SUMMARY: New championships for fellow Bay Teamers from this weekend's VAST trial.
(Yes, it seems to be a catch-up day on blog posts. I posted a slightly shorter version of this to my club but wanted to also post it here to remember parts of my weekend.)
What a wild weekend at VAST--at least from the Masters score table's perspective! We fit in a full 5 masters classes in ring 1 on Saturday (and steeplechase ran in ring 2); and 4 masters classes plus Grand Prix on sunday in Ring 1 (and Steeplechase Round 2 in Ring 2).
I woke at 4:30 to dense fog in San Jose and dreaded the 2-hour drive to Turlock, because the Central Valley can be the King of Pea-Soup Fog in the early morning.
Cold fog enveloped the trial site briefly Saturday and again well into Sunday morning, but it warmed up nicely to shirtsleeve weather for a couple of hours in the afternoon.
Having TWO Snooker classes and TWO Gamblers classes gave wonderful opportunities to fill in Qs that prove challenging for many handlers, in particular, Snooker Super-Qs. [Three Super-Qs are required to earn a Championship. To earn one, your score must be in the top 15% of dogs competing in your height. This makes the competition fierce and the super-Qs hard to come by in this highly competitive northern California, even for many excellent dogs.]
Saturday Super-QsSaturday's Snooker required that you attempt all 4 reds, which were spread out around the outside of the course. This meant that people chose a variety of paths through the course with many off-course opportunities, and it was virtually impossible to earn the highest possible score (although I think one dog might have done it), so scores were unpredictable. At the score table, we had the usual cluster of people praying for Super-Qs and still in contention hovering nearby and waiting to see how many Super-Qs would be awarded and whether they'd be on.
The pressure sits on the score table to double-and-triple check all the scribe sheets and the accumulator sheets, because there are lots of numbers involved and there's nothing worse than having to tell someone later that we've taken away a super-Q they thought they had earned (which we had to do saturday due to a math error, fortunately not one needed for a title and handled graciously by the handler, thanks Barbara).
The 22" class, as usual, had a huge number of entrants--over 30--so 22" handlers had to wait forEVER for us to finish marking the scores.
Linda Greene, seeing me put an "SQ" on her score, asked about 4 times was I absolutely positively sure about that, and I confirmed that yes, I was, and she said, "Thank goodness I don't have to worry about Super-Qs any more." What she DIDN'T tell me was that it had been the only thing standing between Kiwi and her ADCH! (championship title)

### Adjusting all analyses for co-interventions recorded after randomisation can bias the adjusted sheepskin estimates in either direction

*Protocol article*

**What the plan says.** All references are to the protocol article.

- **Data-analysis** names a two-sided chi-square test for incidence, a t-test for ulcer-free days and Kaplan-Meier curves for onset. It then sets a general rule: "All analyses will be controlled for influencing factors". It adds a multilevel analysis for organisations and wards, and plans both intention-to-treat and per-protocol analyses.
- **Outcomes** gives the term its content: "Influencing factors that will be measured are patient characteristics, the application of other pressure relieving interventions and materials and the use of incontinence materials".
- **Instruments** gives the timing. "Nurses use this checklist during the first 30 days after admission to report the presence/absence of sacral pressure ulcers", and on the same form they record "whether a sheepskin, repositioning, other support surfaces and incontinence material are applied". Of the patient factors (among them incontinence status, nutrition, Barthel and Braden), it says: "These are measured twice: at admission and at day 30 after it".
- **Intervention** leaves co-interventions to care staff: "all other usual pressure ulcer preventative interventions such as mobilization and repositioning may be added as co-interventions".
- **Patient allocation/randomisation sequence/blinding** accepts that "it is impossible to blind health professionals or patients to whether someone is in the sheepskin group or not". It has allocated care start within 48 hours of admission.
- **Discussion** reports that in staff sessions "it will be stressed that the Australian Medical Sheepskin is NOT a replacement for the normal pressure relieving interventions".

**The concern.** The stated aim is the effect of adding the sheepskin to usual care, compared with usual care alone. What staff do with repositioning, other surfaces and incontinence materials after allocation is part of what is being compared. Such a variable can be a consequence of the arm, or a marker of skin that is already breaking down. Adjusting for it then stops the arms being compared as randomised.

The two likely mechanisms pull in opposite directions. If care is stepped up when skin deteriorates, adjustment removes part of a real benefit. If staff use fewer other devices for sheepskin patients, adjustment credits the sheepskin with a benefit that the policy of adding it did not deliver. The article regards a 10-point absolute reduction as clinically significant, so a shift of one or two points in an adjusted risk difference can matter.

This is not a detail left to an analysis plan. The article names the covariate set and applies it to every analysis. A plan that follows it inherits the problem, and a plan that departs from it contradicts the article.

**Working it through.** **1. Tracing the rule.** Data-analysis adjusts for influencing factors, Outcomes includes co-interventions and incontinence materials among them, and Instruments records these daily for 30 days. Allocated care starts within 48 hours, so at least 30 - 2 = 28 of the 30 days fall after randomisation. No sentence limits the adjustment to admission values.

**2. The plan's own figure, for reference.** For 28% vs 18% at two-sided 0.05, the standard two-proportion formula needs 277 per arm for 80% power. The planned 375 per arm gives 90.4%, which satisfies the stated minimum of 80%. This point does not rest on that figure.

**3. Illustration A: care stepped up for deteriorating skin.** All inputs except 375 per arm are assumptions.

I was delighted to see them take a victory lap with their new ADCH pole shortly thereafter to cheers and applause.
Saturday ran very late, until after dark, at least 6 or 7 p.m.
Sunday Super-QsSunday was similar, except that Snooker was the VERY last class of the weekend, and 22" was the VERY last group to run, and it was well after dark so people ran under artificial field lighting rather than daylight, and the cold began creeping in, and many competitors abandoned ship. We had *so* many scratches that it wasn't clear how many Super-Qs we'd be able to give until we had completed the running order.
Furthermore, this course had only 3 reds right next to the 7-point obstacle, so we knew that you'd have to do the highest-possible 51 points AND be among the fastest to do it to earn a super-Q. All of us remaining to do score table also had to run 2 dogs each, so the score table seemed chaotic at times, but we kept at it, double-and-triple checking as we went. [Special thanks to those who stuck it out to the bitter end to help me at the score table--Sandy Zajkowski, Holly Newman, Karey Krauter--]
It astounded me how many 26" and 22" competitors remained for their runs after 6 p.m. on a Sunday, amazing hardy super-competitive NorCal peoples! Still, between trying to verify scratches and keep track of scribe sheets raining in on us, we made it through to 7:00, when competition ended. We sat there, working, with half a dozen people tearing down the field and half a dozen people and one judge hanging around waiting to see the final scores. I was cold, tired, pressured [but revved high with the excitement of the class], and so I think moving more slowly on confirming scores than I might have earlier in the weekend.
Sure enough, almost every group had multiple 51-point scores, so they weren't all going to get Super-Qs. In the end, several of those took themselves out of the running by touching their dogs before crossing the finish line, so they still Qed but, because they had no valid course time, they ranked below those who earned a time at the finish line.
The very very very last individual mark I made on the accumulator sheet was "SQ" for Dave Bennett and Zack. About 40 people (OK really only 2 or 3) kept asking Are you sure are you sure, he's had one taken away from him before?! And I double-checked with Karey looking over my shoulder and, sure enough, it was a Super-Q for Zack, and holy cow, another ADCH for the weekend! So, with the remaining dozen of us cheering and screaming and applauding as loudly as we could, Dave and Zack took their victory lap around the field, and then we all went home.
Other titlesALSO earning an ADCH this weekend, Lauri Plummer and the delightful pointy-eared Lark ;-), who's one of those dogs about whom you think, "What, they don't ALREADY have their ADCH?" I missed that entire escapade, so I can't fill in the story.
And two others, Katrina/Maddie and Jeanne/Brandy Mae [OK, which is the dog and which is the handler in each team?!] completed their Lifetime Achievement Award (LAA) Silver and ADCH-Gold this weekend.